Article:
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Wells v. Wells





APPEAL from the Circuit Court of Kane County; the Hon. JOHN S. PAGE and the Hon. PAUL W. SCHNAKE, Judges, presiding.


___ N.E.2d ___ This is an appeal from an order of March 29, 1974, modifying a decree of divorce by removing the custody of two minor daughters, then aged 13 and 9, from the father, and placing it with the mother. The father appeals, claiming that the order changing custody was an abuse of judicial discretion in that there was no change in circumstances relative to the children's welfare which warranted the change of custody and that he (the father) has a superior right to the minor children, all other things being equal.

The parties to this appeal separated in 1968 and the children spent the next two years with the paternal grandparents in downstate Illinois. The four years thereafter were spent with their father, to whom custody was awarded in the divorce decree. The children were apparently placed in the temporary custody of their mother in late 1973 or early 1974, following an incident to be discussed later, and have remained with her since then.

One of the causes for the break-up of the Wells' marriage was the wife's extramarital relationships with various men, including the man who, five years later, became her second husband. She has subsequently been divorced from her second husband. One of the factors which led to her decision to end the second marriage was her second husband's unwillingness to allow her children to live in the home with them. The children's father did not remarry.

Both parents are employed and have suitable homes, within their means, in which to raise the girls. The remaining evidence, regarding the fitness of the respective parties for custody of the children is in conflict. There were allegations against each party of excessive drinking, uncontrollable temper, bodily threats against those who might play a part in the custody battle and disturbed sexuality. Also before the court was evidence that the children fear their father, that he disciplines them with a strap, and that both children are somewhat emotionally disturbed.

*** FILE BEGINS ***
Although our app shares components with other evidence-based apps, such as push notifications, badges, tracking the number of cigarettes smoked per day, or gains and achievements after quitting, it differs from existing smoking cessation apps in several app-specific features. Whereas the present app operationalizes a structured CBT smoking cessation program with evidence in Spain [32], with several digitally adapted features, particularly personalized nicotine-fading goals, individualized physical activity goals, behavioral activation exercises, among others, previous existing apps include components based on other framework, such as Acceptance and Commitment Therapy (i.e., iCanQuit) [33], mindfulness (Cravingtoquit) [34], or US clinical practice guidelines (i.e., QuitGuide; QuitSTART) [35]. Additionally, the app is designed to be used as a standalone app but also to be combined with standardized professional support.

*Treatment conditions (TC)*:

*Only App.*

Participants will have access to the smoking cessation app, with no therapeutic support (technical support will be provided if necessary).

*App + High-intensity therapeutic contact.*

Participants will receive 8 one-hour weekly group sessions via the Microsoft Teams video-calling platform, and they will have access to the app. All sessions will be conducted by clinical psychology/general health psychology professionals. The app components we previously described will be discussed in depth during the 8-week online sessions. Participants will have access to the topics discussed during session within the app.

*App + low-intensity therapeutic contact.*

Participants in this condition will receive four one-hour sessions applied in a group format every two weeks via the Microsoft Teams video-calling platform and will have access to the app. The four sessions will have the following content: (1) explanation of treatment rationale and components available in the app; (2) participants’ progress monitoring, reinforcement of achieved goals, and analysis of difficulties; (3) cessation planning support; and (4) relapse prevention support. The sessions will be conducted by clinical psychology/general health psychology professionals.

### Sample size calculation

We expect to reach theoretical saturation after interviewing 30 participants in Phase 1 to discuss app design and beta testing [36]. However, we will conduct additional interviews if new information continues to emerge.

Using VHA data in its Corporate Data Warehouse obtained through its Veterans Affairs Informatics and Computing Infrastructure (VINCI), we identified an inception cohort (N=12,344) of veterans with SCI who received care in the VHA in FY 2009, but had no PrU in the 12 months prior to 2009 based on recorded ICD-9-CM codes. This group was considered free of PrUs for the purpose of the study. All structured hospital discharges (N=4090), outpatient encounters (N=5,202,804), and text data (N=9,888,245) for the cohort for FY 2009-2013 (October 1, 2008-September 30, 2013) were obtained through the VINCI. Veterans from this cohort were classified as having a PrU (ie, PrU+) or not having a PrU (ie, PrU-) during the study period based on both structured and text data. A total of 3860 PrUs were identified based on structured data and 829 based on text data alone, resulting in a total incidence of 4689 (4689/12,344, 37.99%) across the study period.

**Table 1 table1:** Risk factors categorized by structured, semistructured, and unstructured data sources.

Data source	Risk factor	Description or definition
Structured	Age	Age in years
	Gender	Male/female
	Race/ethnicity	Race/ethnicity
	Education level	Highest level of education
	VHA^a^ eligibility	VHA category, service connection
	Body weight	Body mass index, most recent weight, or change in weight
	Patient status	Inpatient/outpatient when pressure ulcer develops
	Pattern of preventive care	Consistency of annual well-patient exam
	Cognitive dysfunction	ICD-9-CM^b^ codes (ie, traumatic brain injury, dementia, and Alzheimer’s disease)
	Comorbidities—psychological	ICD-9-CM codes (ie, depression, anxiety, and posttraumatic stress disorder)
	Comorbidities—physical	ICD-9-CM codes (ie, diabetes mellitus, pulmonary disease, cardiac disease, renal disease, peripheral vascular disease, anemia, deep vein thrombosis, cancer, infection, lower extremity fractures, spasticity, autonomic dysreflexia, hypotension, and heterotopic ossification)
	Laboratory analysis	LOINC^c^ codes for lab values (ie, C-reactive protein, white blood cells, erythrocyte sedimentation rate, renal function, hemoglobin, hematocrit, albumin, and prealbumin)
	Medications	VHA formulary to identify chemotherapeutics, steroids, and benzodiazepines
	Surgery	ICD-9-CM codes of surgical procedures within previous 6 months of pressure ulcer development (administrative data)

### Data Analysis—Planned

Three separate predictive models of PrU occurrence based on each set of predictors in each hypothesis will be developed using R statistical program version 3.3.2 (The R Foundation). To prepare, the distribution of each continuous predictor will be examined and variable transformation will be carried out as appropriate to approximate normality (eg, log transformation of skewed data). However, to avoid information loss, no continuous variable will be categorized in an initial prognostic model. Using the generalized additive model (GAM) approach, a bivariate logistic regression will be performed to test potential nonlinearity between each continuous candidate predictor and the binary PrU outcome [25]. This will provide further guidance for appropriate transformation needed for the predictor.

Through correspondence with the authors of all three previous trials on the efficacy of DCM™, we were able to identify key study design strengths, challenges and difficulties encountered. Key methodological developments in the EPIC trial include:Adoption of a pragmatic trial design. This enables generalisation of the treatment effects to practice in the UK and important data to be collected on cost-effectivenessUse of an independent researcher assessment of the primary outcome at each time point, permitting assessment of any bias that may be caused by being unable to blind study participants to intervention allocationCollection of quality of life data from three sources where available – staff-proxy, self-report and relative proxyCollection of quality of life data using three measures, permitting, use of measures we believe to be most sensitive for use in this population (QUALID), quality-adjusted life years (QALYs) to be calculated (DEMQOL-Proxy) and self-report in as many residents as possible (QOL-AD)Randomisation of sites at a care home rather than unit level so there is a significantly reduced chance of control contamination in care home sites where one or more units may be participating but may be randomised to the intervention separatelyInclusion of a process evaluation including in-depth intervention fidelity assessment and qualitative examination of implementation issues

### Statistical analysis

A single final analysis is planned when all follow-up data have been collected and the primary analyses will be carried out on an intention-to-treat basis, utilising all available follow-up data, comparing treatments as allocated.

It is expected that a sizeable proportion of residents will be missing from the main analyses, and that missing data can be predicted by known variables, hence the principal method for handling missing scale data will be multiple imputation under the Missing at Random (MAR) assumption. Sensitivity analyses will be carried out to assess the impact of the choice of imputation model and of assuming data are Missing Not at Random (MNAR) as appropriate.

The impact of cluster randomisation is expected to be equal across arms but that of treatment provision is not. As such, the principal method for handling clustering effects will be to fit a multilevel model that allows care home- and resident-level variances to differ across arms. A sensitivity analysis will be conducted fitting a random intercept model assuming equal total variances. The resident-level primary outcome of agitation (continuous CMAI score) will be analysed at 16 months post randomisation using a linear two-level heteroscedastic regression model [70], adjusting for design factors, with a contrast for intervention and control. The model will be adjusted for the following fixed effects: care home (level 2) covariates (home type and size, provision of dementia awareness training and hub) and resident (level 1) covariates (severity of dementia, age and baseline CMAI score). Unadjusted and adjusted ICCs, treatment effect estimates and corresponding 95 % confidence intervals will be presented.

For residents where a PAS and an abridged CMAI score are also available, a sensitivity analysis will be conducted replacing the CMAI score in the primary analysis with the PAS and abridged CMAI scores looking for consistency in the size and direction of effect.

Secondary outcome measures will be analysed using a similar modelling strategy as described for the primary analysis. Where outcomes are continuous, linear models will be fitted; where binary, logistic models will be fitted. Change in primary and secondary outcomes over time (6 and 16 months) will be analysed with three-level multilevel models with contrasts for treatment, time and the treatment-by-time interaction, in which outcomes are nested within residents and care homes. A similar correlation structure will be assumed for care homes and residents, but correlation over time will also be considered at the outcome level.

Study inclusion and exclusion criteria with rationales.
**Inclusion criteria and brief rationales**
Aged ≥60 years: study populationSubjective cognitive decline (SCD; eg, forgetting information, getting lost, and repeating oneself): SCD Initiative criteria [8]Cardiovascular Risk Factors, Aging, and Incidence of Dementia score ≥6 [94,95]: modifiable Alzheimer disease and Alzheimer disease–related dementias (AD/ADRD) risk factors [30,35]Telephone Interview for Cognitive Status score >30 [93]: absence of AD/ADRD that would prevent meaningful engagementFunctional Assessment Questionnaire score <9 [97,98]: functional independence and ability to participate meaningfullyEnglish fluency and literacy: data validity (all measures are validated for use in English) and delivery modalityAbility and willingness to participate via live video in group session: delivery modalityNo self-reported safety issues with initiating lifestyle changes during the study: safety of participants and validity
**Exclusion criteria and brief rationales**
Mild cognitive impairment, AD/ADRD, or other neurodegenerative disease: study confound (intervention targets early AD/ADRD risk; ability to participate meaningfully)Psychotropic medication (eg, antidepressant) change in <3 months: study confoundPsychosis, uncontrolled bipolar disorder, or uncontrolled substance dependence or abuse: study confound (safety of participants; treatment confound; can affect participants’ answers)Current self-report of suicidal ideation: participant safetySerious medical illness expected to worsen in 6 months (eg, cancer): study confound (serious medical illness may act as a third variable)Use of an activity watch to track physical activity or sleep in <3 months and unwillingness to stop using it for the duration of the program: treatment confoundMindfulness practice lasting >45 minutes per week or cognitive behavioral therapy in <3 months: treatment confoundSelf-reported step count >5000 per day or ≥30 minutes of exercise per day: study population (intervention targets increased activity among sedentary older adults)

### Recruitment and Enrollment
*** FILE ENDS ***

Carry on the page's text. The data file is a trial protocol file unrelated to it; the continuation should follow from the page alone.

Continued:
In an apparent attempt to be removed from her father's custody, the older daughter accused her father of taking indecent liberties with her — an accusation which led to a criminal complaint against him. The charge was eventually dismissed on the basis of results of a polygraph test to which both the father and daughter submitted themselves, and the daughter subsequently admitted she had lied regarding her father's sexual advances to her. As noted above, the children were apparently awarded to the temporary custody of their mother about the time of the criminal charges and they have been with her since.

An investigatory report by a social worker for the family division was requested by the court and filed in this case. It indicated that the daughters were afraid of their father, were adamant in their refusal to consider returning to his home, and were insistent that if returned to their father's custody, they would run away.

• 1 The guiding principle in child custody cases is the best interests of the children. (Nye v. Nye, 411 Ill. 408, 415 (1952).) As pointed out in Strouse v. Strouse, 75 Ill. App.2d 362, 363 (1966), this principle is more easily enunciated than applied.